CJEU - C-534/20 - Leistritz

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CJEU - Case C-534/20 Leistritz
Court: CJEU
Jurisdiction: European Union
Relevant Law: Article 37(1) GDPR
Article 38(3) GDPR
Parties: Leistritz AG
Case Number/Name: Case C-534/20 Leistritz
European Case Law Identifier:
Reference from: BAG (Germany)
Language: 24 EU Languages
Original Source: Judgement
Initial Contributor: n/a

The CJEU held that Article 38(3) GDPR allows member states to subject the termination of a data protection officer's employment contract to stricter regulations than provided for by EU law so long as those regulations do not undermine the objectives of the GDPR.

English Summary


Leistritz is a private company (the Company) based in Germany that is required under German law to have a Data Protection Officer (DPO). LH was the ‘Head of Legal Affairs’ in the Company, and subsequently, also became its Data Protection Officer from 1 February 2018.

On 13 July 2018, the Company issued a letter by which it terminated LH’s employment with the Company, effective 15 August 2018. In the letter, the Company relied on internal restructuring measures, as per which the “activity of internal legal adviser and the data protection service were to be outsourced.”

LH challenged the validity of termination of her employment and claimed that the same was invalid as per Article 38(2) GDPR and Section 6(4) BDSG, as the employment could be terminated only in case of a “just cause”. The Court agreed with the plaintiff and declared LH's termination unlawful since no “just cause” was to be found in the present case. The Company filed an appeal against the decision. The issue raised was whether Article 38(3) GDPR allows a Member State to make laws that impose stricter conditions for the termination of a DPO.

Noting a divergence in German jurisprudence, the Federal Labour Court stayed the proceedings and referred the following questions to the CJEU for a preliminary ruling:

1. Is the second sentence of Article 38(3) GDPR to be interpreted as precluding a provision in national law, such as Paragraph 38(1) and (2) in conjunction with the second sentence of Paragraph 6(4) of the Bundesdatenschutzgesetz (Federal Law on data protection), which declares ordinary termination of the employment contract of the data protection officer by the data controller, who is his employer, to be impermissible, irrespective of whether his contract is terminated for performing his tasks?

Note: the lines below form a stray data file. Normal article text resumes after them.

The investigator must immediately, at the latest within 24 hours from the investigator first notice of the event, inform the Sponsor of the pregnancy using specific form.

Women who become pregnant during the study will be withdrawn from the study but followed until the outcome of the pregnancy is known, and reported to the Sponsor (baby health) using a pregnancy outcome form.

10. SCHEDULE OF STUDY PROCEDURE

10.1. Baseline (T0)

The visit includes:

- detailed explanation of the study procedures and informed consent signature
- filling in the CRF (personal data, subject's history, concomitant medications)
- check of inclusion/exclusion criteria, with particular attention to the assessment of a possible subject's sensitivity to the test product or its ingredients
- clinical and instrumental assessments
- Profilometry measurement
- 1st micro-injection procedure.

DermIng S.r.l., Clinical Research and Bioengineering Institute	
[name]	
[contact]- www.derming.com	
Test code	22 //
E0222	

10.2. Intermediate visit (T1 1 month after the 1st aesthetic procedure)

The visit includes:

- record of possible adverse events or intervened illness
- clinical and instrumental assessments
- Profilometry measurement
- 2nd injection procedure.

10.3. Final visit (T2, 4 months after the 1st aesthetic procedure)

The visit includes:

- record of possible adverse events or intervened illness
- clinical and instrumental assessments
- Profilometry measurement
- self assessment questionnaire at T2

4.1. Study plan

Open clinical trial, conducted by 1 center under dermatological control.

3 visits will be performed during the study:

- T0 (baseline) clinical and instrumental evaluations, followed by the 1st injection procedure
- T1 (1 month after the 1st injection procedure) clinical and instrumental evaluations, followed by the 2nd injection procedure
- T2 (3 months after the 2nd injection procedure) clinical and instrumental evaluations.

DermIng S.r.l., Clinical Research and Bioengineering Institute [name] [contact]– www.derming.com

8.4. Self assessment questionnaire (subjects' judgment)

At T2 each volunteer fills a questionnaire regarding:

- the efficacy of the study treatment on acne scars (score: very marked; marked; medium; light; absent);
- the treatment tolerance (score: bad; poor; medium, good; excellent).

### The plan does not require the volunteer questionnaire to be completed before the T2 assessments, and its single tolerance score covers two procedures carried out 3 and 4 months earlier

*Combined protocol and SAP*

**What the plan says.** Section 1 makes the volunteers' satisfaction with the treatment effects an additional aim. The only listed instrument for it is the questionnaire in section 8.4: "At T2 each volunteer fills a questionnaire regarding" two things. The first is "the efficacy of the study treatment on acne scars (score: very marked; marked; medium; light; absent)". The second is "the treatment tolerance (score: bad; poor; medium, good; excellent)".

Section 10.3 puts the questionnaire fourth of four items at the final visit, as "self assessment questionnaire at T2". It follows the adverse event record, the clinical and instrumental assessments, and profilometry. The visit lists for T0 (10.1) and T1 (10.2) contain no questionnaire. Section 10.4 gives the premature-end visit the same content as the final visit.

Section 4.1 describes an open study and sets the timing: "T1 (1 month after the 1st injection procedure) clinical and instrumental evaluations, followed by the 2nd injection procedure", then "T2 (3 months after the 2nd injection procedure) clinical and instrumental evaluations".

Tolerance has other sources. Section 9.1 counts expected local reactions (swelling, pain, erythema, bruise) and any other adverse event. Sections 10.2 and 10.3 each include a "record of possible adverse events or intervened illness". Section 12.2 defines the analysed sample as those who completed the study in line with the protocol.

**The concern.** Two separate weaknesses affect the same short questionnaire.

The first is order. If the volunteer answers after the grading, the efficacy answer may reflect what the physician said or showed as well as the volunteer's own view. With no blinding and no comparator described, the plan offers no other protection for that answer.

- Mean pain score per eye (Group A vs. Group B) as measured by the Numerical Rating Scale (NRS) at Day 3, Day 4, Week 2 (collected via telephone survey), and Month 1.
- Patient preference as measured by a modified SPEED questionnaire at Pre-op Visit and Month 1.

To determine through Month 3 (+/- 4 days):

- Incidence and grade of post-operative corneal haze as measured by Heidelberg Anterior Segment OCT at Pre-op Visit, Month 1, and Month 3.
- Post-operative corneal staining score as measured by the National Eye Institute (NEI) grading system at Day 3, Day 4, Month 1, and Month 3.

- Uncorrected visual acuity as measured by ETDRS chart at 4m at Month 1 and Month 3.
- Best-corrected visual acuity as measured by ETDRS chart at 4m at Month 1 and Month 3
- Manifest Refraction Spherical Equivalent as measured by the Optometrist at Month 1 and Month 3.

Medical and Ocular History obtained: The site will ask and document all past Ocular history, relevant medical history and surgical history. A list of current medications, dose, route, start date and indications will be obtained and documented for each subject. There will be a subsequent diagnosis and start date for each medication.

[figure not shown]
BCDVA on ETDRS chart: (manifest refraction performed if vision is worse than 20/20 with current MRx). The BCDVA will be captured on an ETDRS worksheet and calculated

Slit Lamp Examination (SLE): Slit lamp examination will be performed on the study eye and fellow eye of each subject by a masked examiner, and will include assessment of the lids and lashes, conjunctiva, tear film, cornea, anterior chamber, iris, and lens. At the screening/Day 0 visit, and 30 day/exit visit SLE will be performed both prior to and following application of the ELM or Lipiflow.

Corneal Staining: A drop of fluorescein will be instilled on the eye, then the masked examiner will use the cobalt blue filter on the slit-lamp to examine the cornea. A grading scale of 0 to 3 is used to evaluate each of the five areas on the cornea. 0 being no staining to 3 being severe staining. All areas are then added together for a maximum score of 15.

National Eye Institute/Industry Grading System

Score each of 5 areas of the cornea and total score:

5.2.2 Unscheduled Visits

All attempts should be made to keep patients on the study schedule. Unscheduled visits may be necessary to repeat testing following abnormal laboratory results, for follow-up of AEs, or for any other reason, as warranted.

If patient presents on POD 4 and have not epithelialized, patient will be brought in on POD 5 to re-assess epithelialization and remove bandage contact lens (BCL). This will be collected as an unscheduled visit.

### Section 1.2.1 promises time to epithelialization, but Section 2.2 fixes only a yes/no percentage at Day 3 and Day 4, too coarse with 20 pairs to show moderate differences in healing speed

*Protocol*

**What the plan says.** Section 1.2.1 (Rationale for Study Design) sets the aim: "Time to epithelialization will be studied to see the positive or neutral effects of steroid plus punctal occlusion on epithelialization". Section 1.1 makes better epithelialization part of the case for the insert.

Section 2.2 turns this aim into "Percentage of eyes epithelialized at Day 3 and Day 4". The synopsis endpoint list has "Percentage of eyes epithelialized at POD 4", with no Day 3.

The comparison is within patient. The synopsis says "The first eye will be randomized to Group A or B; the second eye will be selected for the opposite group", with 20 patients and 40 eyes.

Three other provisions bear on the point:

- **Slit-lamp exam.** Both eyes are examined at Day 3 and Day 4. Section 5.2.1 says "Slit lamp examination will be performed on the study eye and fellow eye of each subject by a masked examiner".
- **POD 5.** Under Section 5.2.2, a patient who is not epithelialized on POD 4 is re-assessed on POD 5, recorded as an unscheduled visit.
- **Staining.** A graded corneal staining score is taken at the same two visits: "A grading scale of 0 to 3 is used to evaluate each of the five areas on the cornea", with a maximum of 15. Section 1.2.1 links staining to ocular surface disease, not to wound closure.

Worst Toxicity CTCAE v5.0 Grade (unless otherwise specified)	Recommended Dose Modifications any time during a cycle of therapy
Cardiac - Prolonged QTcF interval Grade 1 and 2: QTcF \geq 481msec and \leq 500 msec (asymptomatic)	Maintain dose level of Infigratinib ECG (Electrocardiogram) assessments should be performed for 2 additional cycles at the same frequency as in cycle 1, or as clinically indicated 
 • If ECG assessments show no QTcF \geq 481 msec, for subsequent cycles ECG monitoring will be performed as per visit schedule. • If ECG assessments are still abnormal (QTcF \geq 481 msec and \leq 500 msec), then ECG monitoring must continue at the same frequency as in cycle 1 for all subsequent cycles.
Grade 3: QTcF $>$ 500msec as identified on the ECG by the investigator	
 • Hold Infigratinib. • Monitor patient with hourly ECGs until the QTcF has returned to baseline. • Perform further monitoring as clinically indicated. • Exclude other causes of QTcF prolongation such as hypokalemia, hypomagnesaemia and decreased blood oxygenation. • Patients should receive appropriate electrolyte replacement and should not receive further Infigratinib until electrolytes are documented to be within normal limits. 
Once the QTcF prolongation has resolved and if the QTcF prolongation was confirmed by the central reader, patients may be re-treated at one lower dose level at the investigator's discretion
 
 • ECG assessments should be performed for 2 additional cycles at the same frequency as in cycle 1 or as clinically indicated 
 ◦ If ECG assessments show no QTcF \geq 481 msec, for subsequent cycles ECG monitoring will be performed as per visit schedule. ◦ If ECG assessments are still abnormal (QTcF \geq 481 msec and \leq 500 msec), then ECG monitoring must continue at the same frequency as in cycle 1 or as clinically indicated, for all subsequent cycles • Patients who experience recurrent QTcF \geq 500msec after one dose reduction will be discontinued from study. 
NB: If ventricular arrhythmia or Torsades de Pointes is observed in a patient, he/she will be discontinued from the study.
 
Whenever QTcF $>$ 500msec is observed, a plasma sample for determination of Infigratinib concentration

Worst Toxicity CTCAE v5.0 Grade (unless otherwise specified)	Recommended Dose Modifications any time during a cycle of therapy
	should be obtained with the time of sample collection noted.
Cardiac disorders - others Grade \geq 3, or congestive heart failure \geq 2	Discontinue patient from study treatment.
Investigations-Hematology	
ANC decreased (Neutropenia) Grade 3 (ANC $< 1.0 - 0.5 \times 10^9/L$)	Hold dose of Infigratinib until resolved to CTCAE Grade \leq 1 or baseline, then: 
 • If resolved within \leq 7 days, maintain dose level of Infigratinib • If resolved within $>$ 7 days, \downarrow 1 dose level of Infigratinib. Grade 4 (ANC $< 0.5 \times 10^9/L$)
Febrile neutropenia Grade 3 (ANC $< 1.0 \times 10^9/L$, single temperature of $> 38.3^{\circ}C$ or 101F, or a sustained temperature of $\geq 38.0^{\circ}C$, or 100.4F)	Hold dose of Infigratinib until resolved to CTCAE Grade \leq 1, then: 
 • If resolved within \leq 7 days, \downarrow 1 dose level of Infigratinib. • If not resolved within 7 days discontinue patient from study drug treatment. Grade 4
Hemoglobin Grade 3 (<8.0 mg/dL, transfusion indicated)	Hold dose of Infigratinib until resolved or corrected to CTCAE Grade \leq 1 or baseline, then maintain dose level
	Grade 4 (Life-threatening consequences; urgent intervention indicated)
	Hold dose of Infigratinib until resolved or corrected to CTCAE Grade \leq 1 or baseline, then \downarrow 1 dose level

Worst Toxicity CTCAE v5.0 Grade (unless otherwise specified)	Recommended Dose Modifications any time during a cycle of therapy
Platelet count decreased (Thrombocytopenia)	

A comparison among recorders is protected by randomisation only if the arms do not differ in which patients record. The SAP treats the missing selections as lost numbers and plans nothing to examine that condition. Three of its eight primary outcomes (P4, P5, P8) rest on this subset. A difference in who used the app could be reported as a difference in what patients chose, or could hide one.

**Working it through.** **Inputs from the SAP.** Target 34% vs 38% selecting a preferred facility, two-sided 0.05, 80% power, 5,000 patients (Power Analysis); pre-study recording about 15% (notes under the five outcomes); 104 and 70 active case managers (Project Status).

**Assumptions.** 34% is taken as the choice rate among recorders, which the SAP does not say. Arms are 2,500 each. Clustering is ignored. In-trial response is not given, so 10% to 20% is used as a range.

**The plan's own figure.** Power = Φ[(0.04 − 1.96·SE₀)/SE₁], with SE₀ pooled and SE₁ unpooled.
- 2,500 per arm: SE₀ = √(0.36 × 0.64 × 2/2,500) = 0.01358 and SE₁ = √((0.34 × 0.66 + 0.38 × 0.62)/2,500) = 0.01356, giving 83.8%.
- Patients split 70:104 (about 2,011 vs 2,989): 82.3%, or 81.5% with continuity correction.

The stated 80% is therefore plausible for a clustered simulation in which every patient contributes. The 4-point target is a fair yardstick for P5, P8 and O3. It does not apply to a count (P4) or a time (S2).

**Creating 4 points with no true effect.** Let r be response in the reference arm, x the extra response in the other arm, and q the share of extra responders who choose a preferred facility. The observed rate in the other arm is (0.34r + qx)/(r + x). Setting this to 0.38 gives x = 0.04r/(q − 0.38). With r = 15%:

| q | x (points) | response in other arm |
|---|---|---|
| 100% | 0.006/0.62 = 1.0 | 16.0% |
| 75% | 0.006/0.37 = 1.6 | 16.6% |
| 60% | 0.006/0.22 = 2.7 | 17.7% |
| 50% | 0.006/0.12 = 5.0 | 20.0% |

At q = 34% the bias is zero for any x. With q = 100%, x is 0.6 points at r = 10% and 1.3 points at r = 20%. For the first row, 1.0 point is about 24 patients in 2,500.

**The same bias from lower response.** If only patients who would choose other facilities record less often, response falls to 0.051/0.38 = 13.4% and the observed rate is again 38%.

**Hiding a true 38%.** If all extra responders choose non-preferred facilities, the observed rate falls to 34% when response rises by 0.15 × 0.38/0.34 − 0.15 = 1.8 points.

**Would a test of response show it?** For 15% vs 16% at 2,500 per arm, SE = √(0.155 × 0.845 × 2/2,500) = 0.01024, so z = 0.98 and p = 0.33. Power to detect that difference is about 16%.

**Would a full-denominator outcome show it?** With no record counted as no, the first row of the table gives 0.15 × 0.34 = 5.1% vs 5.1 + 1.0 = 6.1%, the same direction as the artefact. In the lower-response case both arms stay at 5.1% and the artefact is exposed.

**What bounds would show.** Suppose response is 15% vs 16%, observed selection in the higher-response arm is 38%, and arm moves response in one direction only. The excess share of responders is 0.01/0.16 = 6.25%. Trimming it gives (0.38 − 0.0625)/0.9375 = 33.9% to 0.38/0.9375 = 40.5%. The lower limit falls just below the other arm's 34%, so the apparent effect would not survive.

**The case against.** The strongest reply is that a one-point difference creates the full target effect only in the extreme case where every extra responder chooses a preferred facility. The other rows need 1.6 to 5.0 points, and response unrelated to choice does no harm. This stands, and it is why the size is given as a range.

If the first question is answered in the affirmative:

2. Does the second sentence of Article 38(3) GDPR also preclude such a provision in national law if the designation of the data protection officer is not mandatory in accordance with Article 37(1) GDPR, but is mandatory only in accordance with the law of the Member State?

If the first question is answered in the affirmative:

3. Is the second sentence of Article 38(3) GDPR based on a sufficient enabling clause, in particular in so far as this covers data protection officers that are party to an employment contract with the data controller?


Answering the first question, the CJEU held that there are certain words within Article 38(3) GDPR that are otherwise not defined within the GDPR. To interpret these provisions requires reference to their ordinary meaning in everyday language as well as the context in which they appear in GDPR. The CJEU concluded that Article 38(3) GDPR is intended only to ensure a DPO's functional independence, not to govern the overall employment relationship between a controller or a processor; it applies irrespective of the nature of the DPO's employment relationship with the controller or processor.

Because the EU is to support and complement the efforts of member states in the field of worker protections, the CJEU held that Article 38(3) GDPR does not preclude “national legislation which provides that a controller or a processor may terminate the employment contract of a data protection officer, who is a member of his or her staff, only with just cause, even if the contractual termination is not related to the performance of that officer’s tasks, in so far as such legislation does not undermine the achievement of the objectives of the GDPR.” As the first question was answered in the negative, the CJEU did not answer the remaining two questions.


  • Contemplating employment protections that might undermine the purposes of the GDPR, the CJEU offered the example of a law that prohibits the termination of a DPO who no longer possesses the professional qualities required to perform their tasks, or who does not fulfil those tasks in accordance with the GDPR.

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